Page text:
The winning formula between a jockey and horse

A good horse can struggle without a good jockey, and a good jockey is useless without a good horse underneath. Together the horse and rider comprise a team where the horse does most of the work, but the rider gives the instructions. All-time winningest rider Russell Baze once said of his career, “the horse deserves 90 percent of the credit,” but the 10 percent he provides can be crucial in a sport where “winning by a nose” is commonplace.

A jockey can urge a mount in a few different ways; with his hands, his whip and his voice. Russell Baze is known amongst his fellow riders for his frequent and loud application of his voice, of which he once said, “A lot of riders don’t use their voice. Why give up a third of your artillery like that?”

A carefully trained eye can see how a rider uses his hands to coax his horse during a race; before going to the whip a rider can usually be seen shaking the reins with his hands to encourage his horse to go faster. The whip can be used to make a horse go faster, but it also has a second application; to keep a horse from drifting in the stretch. A jockey must be careful that a horse doesn’t wander about in the homestretch, lest he be disqualified for interfering with the opposition or losing ground and tiring late. A left-handed whip-tap can be used to stop a horse from drifting in, while a right-handed whip-tap would help prevent a horse from drifting right.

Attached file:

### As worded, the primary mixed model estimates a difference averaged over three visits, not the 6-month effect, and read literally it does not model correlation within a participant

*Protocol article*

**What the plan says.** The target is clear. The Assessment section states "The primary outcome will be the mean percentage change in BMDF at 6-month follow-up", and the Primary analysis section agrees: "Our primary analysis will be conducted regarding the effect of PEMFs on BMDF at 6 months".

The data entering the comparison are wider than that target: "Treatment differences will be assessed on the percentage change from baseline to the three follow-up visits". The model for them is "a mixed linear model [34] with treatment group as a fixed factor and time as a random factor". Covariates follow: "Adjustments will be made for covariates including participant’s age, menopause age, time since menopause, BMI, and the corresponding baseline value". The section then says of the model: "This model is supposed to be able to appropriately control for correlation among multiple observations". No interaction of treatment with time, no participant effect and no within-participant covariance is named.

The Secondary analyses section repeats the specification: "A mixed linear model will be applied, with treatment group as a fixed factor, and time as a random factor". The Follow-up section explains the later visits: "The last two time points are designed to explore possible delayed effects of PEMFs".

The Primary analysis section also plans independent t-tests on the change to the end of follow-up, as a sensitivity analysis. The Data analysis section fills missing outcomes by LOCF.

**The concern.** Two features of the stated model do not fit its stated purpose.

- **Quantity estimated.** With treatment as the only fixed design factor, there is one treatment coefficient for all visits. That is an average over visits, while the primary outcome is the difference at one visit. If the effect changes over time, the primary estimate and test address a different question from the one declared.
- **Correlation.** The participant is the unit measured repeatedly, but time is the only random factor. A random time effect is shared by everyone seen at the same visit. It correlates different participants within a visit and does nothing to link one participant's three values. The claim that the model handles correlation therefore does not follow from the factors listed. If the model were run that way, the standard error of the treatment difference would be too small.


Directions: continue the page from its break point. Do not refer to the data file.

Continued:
It’s also important for a jockey to develop a rapport with the horse, in order to figure out how to get the most out of it. The legendary Seabiscuit, winner of countless stakes races in the 1930’s whose story was documented in a movie in 2003, was notorious for being lazy and quirky. Red Pollard, his longtime rider, discovered after trial-and-error that the best way to handle Seabiscuit was to not urge him until the quarter pole, and to simply show him the whip to call him for his run. It was a highly unorthodox procedure, but Seabiscuit ultimately won enough races to become the richest horse in the world when he retired.

Pollard’s technique goes to show that a good jockey must adapt to the running style of the horse. When a horse is taken out of his element because a rider wants to race the way he wants to race, bad results usually follow.

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